My first mystery novel, SHE HAD TO KNOW, was published last April. Authors are told we have to start publicity for our books well in advance of the publication date. That includes setting up a website, blog (either our own or lining up guest spots and making comments on other blogs), starting a Facebook page, and maybe a Twitter account. We are encouraged to attend conferences and conventions that will be beneficial in networking and sales. Library talks and civic organizational events are also helpful in our quest to become known. Sometimes businesses that connect with our books can be tools for promotion. The more creative we become in getting our names out there, the more chances we have for future sales.
I was an avid reader long before I became a writer, so I had already made many connections by being a fan. For ten years before my novel came out, I attended various mystery conventions and made quite a few author friends who generously offered suggestions and encouragement.
My first mystery writers’ group in Alabama was active in Sisters in Crime. The SinC meetings we had were smaller than the normal big conventions, thus I was able to meet authors in a more intimate setting, which gave me more time to ask them, one on one, about their work and experiences. I can’t say enough about the benefits of smaller writer events for beginners, especially. They help us gain confidence as we learn that authors, famous and not so famous, all go through the same trials and tribulations with which we are struggling. We soon discover that getting published doesn’t just happen magically, but by having a good support system, a willingness to work diligently, persistence in taking all the steps necessary,we do have a chance.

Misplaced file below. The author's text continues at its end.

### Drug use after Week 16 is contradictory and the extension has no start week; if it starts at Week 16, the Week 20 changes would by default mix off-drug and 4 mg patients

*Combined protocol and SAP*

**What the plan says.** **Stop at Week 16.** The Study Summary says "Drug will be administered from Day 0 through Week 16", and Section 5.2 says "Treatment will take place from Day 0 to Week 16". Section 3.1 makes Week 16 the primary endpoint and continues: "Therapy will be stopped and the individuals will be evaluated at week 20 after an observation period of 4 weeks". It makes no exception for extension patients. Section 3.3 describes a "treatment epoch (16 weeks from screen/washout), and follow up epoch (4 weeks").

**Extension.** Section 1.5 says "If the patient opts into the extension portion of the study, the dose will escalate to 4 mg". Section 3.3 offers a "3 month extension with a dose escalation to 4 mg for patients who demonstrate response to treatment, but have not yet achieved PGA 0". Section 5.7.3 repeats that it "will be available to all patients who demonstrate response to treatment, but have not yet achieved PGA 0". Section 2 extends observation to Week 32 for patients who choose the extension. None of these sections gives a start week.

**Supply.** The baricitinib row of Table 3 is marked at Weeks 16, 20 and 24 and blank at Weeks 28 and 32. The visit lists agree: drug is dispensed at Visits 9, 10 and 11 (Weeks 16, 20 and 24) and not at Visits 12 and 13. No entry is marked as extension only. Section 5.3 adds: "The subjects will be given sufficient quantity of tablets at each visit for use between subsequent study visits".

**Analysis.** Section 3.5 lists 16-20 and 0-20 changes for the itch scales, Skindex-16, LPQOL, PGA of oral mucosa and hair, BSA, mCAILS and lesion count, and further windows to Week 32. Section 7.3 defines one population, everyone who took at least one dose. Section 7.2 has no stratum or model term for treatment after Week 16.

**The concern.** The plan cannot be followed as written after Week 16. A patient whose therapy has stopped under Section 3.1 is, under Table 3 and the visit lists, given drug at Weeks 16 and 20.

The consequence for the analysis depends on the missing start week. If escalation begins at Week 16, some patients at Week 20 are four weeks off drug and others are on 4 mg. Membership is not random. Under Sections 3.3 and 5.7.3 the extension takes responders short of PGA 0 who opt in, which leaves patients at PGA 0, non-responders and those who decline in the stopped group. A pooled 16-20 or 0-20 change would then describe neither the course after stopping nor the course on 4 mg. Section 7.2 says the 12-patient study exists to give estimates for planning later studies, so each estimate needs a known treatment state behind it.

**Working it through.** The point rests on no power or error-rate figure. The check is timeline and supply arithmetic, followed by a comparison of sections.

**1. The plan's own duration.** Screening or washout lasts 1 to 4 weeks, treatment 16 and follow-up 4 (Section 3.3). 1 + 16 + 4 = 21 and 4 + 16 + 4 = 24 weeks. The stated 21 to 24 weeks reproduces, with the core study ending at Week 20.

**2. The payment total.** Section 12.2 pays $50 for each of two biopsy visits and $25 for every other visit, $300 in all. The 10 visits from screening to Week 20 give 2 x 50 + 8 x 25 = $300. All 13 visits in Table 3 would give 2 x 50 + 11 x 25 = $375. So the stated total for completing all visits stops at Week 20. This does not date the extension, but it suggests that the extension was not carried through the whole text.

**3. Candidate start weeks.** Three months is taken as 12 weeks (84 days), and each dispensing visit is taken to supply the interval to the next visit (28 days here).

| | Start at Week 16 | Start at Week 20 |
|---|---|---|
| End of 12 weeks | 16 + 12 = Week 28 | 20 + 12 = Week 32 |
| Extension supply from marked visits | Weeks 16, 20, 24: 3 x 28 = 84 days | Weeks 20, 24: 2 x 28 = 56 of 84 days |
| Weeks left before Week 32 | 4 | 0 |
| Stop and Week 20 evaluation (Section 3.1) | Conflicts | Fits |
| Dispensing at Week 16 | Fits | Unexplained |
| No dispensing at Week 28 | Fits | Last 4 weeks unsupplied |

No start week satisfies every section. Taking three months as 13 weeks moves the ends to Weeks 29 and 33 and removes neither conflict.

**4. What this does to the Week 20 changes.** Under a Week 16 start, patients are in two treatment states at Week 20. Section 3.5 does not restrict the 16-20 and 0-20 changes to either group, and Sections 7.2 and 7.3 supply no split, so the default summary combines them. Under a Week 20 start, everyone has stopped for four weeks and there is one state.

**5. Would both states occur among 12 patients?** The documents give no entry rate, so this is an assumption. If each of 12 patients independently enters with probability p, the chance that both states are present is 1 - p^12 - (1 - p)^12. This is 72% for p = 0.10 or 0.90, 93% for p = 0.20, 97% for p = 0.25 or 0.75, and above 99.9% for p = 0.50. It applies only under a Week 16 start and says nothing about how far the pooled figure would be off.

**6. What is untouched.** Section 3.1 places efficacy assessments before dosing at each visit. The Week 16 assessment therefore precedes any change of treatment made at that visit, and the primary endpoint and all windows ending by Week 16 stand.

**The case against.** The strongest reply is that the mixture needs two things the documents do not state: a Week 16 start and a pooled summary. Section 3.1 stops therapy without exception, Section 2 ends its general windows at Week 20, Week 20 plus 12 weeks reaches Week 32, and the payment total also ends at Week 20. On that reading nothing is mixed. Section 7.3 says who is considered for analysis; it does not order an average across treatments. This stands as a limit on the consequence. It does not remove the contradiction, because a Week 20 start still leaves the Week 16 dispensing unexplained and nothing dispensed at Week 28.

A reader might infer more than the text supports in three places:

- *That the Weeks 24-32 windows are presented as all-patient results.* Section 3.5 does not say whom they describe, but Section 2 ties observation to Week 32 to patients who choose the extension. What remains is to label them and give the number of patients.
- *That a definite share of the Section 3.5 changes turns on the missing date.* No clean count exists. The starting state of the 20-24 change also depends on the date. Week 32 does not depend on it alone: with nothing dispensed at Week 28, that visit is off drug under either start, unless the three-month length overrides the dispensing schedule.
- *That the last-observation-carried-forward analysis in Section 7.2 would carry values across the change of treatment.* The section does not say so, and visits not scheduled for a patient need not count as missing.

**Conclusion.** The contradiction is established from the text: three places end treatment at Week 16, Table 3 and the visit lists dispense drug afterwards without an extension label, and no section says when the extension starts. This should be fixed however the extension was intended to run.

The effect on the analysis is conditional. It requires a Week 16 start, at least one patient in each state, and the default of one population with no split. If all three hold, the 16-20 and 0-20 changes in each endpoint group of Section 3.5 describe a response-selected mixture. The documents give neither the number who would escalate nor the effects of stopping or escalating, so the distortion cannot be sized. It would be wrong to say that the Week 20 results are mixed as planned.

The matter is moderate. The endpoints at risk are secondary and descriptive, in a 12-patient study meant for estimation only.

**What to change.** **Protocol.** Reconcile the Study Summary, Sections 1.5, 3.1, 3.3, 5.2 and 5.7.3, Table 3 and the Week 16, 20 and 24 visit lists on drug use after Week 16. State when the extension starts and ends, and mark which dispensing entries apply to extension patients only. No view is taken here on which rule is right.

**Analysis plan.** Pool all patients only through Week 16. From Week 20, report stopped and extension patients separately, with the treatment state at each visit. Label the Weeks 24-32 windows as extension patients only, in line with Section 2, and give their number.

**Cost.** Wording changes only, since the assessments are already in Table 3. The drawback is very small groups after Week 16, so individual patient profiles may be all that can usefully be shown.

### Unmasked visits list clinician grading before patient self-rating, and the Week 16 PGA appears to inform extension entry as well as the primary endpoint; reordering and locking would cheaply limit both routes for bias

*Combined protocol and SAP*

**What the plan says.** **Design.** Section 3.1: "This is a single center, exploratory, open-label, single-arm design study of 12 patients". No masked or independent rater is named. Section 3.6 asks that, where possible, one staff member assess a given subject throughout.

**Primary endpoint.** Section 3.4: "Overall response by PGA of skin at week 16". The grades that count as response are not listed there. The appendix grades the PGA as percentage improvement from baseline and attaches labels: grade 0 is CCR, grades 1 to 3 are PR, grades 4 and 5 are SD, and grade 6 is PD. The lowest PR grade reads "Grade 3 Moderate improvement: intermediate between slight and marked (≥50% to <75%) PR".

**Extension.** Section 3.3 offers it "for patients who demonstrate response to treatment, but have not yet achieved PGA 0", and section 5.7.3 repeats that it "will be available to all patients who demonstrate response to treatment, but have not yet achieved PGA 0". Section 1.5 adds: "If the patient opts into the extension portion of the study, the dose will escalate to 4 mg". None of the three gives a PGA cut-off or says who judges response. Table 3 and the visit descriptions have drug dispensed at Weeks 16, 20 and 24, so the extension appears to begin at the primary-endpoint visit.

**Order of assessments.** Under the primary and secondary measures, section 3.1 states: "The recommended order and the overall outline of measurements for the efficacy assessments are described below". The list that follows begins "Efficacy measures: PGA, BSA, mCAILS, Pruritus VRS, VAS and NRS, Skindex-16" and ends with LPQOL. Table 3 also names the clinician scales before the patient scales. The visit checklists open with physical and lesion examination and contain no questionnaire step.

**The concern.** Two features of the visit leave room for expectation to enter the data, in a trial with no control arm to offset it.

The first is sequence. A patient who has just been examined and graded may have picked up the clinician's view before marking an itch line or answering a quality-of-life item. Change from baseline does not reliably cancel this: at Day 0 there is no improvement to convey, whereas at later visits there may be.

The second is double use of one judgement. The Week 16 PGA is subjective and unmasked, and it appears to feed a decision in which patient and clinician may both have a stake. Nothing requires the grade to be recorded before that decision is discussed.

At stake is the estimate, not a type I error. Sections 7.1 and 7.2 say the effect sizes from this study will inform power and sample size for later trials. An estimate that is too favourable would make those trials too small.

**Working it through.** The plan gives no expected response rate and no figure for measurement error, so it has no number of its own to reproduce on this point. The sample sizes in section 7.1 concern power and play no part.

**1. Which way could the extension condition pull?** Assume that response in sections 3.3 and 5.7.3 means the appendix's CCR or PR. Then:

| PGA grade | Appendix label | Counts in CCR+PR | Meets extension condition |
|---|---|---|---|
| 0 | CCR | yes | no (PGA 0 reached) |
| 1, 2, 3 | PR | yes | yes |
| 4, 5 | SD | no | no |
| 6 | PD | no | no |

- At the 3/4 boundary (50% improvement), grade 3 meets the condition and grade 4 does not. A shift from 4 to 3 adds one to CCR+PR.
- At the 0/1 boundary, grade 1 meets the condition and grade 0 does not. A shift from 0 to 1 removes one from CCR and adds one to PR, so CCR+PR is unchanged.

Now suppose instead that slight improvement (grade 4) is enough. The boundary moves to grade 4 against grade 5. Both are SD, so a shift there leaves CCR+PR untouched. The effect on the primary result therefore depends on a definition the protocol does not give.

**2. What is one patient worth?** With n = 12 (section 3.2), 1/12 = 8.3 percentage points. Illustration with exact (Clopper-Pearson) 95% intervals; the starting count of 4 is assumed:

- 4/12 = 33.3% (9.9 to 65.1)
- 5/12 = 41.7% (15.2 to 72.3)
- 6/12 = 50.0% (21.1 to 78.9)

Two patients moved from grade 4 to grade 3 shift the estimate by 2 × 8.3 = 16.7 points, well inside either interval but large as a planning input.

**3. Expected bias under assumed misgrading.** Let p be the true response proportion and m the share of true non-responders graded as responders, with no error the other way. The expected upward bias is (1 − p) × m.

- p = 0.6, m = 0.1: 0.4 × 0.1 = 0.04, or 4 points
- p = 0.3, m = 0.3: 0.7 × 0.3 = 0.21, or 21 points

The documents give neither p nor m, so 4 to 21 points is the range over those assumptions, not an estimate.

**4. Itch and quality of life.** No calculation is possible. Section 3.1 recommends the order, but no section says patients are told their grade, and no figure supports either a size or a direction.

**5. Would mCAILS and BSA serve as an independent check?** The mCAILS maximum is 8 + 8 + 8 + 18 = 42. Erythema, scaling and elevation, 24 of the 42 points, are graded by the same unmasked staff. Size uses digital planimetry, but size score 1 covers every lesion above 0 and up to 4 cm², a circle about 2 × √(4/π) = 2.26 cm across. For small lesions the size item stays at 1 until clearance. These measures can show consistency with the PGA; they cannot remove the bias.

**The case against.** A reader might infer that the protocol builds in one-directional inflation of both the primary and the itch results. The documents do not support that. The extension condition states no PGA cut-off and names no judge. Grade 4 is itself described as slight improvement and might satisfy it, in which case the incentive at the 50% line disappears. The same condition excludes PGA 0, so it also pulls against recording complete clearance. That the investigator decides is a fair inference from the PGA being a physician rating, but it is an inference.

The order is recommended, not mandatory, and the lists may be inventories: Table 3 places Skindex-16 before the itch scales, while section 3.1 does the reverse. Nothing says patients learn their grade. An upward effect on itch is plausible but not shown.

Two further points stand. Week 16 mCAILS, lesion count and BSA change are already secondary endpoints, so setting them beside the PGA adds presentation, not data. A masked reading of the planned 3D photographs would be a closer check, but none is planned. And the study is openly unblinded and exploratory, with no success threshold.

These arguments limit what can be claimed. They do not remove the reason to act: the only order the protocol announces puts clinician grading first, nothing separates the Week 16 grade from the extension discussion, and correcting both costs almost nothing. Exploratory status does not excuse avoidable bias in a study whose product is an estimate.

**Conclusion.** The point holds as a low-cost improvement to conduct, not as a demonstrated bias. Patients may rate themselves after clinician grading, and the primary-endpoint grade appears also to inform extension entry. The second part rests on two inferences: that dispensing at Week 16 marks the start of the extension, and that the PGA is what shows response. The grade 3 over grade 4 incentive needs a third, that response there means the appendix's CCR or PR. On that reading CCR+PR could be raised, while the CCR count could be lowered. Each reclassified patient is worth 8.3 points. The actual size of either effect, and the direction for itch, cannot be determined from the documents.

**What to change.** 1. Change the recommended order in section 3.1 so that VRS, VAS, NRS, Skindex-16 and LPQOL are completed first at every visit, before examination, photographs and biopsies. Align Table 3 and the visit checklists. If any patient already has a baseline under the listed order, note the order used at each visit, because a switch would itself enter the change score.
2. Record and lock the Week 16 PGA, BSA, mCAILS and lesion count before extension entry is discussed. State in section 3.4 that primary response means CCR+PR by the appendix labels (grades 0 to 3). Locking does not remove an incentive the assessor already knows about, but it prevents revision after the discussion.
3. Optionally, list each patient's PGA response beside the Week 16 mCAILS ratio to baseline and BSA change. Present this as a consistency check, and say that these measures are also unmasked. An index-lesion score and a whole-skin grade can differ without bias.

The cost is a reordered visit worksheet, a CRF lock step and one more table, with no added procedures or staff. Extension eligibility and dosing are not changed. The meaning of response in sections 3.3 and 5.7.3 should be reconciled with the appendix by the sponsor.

Getting recognition once your book is out can be another challenge. My book is not considered a mainstream mystery, meaning it doesn’t quite fit into some of the genre subtitles like, cozy or thriller. It is a traditional mystery and has been described as a book with a Gothic feel. That classification has been good, because it’s descriptive, but it also has been somewhat at odds with the kind of material that is usually reviewed. Word-of-mouth has been my greatest aid in getting results for sales for both the trade paperback and e-book, so far. That word-of-mouth has come from readers who liked my book, through the DorothyL Digest, Facebook contacts, my publisher’s blog, my agent’s blog and other bloggers. But trying to get reviews (other than two wonderful blurbs on the back of my book from Vicki Lane and Lillian Stewart Carl), has proved to be elusive.
With that said, imagine my surprise when I got an e-mail from Rosa St. Claire, book reviewer for the Miami Examiner requesting an ARC (advanced reader’s copy) of my book. I can’t remember exactly where she found me, but she was fascinated about my life’s story and wanted to read my writing. I sent my book to her along with some other information she requested. To be truthful, I was so busy, I kind of forgot about it. Then on January 1, 2012, Ms. St. Claire sent me a message to check out my Facebook page. There, in all its glory, was her article about her favorite twelve fiction books of 2011 and a list of nine special recommendations. Some of my favorite authors were on that top 12 list. Reading on, I couldn’t believe my eyes when I saw my book listed in the special recommendations. After all, I’m a first-time novelist. Here I was sitting among such greats as Sue Grafton, Tess Gerritsen, Mary Higgins Clark, Carol Higgins Clark, Michael Connelly and Kaye George. (Now I want to read the other authors on these lists, whose work I’m not familiar.) What a thrill it was! Especially, since I was dealing with the sadness of the deaths of three friends and my thirteen-year-old kitty, right after Christmas. How I needed something cheerful. It really helped.
If you would like to see Ms. St. Claire’s list, you may go to: